Saturday, September 11, 2004

Quiet sort of remembery day

This one came in in the early hours of this morning, and made me feel guilty, because I've not put in much of a plug for them in a while:

This isn't entirely about you, but -- Do Folk Underground have a CD, and how can I get a copy if they do?-Steph Drinkard

They do -- they have one CD "Folk Underground" which you can get from their website, and another one, a Live in the Studio thing, which may be on their website and may only be for sale at the Minnesota RenFest, which is where you can see them playing for the next two weeks (and for the last four weeks). They've been supporting Puke & Snot, and I think their CDs are for sale at the Puke & Snot merchandising place. Anyway, all details are at:

(And just as I'd finished typing that, this arrived: Neil - Sorry about the slightly asanine Folk Underground question of yesterday. Last night when I googled them, their site wasn't working - but voila! Today it is. Questions answered. Sorry to waste your time.-Steph Drinkard Not a problem.)


And in regards to yesterday's extract from the Baltimore Sun:

Dear Neil, The passage that you have quoted is really terrible - I was particularly impressed by the sentence "But Kulbert can write, too, a fact obscured by his first skill". As a teacher of English, I would give him a D or E for the review. Not to mention the fact that he mistook Warsaw _Ghetto_ Uprising (April 1943, that's right) and Warsaw Uprising (August-October 1944). It seems that his knowledge of history is even poorer than his command of English.Yours, Anna from Poland

I'd completely missed that. I thought the strangest goof was that he lists "Between Hell and a Hard Place" as a compilation of old Sergeant Rock material by Joe Kubert (who Danziger keeps calling Kulbert), when actually it's a completely new graphic novel -- one story -- and written by Brian Azzarello, who is not even mentioned. I think it's safe to infer that the reviewer "only looked at the pictures", or at least, intended to, before writing the review.

Bizarrely, the writer of the article, Jeff Danziger, is a decent editorial cartoonist, of the not-actually-funny-but-well-drawn-in-a-mostly-earnest-sort-of-way school. Jessa-from-Bookslut was right; he really should have known better.


Hello, Neil!

I have been a bookseller for about six or seven years, and I just wanted to let you know that people are indeed reading for pleasure. Profits have risen every year since I began in this business, and not just at my store. I read the trades and I will tell you it's across the board. Right now the trend is non-fiction (History and Biography in particular) and Political Science, which, as the Village Voice piece pointed out, were not included in the NEA's interrogation...I mean questionnaire. Fiction still sells incredibly well. Since Harry Potter became a phenomenon I have seen more young people in my store than ever, searching for other great works of fantasy and science fiction. You knew this, of course, but I thought you might like to hear it from somebody who sees it happening every day. If the NEA wanted a truly accurate picture, they should have looked at it from the business end of things, instead of randomly calling people. I suppose if they had done that, they'd have nothing about which to complain. One could argue that just because people are purchasing books doesn't mean they are reading them, but that would be false as well. I have more regular customers than you can shake a stick at, and what they buy, they read. Then they come back and we discuss the books they bought the last time, and try to find them more. It's a beautiful thing. I just wish organizations like the NEA would pay more attention to the truth instead of publishing ridiculous and wholly innacurate reports based on nothing.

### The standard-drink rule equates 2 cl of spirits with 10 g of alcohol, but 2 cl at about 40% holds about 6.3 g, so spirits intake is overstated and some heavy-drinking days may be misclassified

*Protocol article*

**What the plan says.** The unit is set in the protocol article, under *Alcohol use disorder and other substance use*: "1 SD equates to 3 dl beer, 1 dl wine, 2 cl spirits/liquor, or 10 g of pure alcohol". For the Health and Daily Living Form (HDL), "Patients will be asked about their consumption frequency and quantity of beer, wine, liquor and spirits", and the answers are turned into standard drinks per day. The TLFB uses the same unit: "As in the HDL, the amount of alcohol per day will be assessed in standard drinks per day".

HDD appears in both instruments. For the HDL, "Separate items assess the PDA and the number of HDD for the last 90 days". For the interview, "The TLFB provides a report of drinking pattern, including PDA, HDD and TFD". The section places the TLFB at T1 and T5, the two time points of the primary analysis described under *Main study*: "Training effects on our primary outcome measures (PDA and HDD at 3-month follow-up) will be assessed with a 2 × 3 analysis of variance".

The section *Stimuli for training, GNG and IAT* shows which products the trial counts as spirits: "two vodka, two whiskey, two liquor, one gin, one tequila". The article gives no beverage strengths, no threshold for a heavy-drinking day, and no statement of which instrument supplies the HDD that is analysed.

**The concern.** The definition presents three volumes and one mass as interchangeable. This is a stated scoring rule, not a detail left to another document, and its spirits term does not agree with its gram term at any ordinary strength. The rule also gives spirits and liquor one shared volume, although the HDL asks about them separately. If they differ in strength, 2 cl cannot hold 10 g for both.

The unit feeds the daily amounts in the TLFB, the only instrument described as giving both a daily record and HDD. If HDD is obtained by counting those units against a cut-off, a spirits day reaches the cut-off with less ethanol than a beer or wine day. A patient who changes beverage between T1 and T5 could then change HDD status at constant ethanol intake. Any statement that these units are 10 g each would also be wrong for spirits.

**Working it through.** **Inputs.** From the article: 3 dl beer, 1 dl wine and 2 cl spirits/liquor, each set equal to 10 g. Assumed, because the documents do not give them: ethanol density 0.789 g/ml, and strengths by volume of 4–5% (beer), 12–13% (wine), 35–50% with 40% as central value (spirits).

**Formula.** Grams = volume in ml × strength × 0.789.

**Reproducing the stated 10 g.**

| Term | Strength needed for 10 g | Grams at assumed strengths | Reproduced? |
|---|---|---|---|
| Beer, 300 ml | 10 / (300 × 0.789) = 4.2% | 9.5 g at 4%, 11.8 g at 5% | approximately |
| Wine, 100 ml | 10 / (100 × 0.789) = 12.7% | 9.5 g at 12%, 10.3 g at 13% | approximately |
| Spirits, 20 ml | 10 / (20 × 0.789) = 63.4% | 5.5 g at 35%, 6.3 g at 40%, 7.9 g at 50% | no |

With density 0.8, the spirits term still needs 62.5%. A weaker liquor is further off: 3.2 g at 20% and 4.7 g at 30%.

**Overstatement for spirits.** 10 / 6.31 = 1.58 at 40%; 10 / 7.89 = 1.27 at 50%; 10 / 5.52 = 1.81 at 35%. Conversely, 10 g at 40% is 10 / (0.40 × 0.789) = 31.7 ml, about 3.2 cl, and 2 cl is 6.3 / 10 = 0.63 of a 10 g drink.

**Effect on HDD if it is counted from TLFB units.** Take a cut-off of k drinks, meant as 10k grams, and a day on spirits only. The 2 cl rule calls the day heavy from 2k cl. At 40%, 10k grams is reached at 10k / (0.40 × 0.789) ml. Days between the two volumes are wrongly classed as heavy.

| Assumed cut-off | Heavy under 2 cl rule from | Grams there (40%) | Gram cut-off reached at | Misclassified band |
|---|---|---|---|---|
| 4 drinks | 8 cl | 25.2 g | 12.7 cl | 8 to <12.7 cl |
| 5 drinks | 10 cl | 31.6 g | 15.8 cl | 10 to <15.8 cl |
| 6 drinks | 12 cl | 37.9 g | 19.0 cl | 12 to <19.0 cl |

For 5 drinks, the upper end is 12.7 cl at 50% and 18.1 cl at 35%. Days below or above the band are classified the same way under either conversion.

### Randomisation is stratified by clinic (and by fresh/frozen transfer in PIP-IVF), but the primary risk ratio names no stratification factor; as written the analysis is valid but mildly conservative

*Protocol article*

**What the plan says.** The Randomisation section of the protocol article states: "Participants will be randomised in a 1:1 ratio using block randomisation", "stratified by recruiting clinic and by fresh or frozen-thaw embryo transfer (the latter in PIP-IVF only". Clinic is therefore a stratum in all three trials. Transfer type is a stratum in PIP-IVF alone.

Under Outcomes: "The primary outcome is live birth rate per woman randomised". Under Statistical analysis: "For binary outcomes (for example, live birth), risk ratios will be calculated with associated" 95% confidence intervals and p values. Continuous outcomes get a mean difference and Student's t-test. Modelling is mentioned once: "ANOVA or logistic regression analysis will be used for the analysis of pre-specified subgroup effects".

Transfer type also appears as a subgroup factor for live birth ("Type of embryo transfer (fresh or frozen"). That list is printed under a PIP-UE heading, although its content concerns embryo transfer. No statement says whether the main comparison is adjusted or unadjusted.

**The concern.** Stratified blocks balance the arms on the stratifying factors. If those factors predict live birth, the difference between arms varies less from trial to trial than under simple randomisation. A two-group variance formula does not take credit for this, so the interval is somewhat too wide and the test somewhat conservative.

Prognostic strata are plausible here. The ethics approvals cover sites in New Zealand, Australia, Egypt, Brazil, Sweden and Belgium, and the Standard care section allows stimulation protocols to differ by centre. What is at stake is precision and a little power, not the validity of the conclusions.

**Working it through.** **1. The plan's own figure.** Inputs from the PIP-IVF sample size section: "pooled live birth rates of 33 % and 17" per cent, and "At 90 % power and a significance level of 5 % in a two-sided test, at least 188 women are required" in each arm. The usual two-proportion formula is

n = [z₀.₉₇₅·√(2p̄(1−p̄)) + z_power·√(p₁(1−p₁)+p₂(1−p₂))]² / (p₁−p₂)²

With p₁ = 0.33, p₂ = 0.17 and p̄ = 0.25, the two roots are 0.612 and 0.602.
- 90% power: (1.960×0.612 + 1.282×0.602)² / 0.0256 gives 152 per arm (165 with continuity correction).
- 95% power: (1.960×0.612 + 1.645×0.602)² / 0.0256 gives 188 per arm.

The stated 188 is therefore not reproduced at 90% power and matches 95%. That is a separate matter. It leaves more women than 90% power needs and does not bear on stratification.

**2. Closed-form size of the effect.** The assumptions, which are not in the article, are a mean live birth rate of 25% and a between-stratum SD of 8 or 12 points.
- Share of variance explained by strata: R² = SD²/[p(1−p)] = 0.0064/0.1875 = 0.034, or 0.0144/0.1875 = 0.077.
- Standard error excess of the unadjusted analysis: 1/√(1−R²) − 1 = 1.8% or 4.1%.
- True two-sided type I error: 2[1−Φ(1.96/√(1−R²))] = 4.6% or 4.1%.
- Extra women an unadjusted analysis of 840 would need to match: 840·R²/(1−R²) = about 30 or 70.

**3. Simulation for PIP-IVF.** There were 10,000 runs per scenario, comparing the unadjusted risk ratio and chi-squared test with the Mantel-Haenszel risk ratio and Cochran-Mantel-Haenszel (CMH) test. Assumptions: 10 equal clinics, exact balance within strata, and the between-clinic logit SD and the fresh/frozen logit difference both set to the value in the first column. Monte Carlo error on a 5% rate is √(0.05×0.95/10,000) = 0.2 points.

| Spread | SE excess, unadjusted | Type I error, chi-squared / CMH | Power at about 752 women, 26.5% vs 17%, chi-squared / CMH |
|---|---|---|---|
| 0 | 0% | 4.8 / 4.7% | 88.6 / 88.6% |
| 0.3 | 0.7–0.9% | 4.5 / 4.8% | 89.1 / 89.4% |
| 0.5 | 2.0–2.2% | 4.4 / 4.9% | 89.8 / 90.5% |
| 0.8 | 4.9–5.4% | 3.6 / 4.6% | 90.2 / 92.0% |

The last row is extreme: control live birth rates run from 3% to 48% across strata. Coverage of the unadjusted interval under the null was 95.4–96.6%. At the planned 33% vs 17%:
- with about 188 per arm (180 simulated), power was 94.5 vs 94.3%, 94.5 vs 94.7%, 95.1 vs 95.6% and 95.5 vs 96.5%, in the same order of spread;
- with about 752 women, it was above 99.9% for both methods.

Love your work, sir. You keep doing what you do, and I'll keep recommending (and reading) you.

Gweneth K. Brown

I'm pleased. My sense is certainly that people are reading; and that if anything's suffering these days, it's broadcast TV.


With regards to the Mirrormask trailer on Jim Henson's Storyteller DVDs, the word is that it wasn't something anyone was happy with, and it was put together (not by Dave) when only a little rendered footage had actually come out of the "render farm", which is why no-one's said anything about it. It is there, though, and when I've seen it I'll say something. In the meantime, I'll hunt for the CD with images from Mirrormask on it, and put a few new ones up here.


There's an enthusiastic review of Mike Harrison's LIGHT in the New York Times - It's a good review, and it makes the point that this is a book that rewards close reading, and pays back the work you put into it. Which is true of many books, and while I don't find reading Mike Harrison "work", he certainly is writing for intelligent readers who are going to treat the words as important (not to mention beautiful) things. LIGHT is, I'm pretty sure, the kind of novel people will either love or Not Like At All. Chacon a son gout, as Flanders & Swann put it.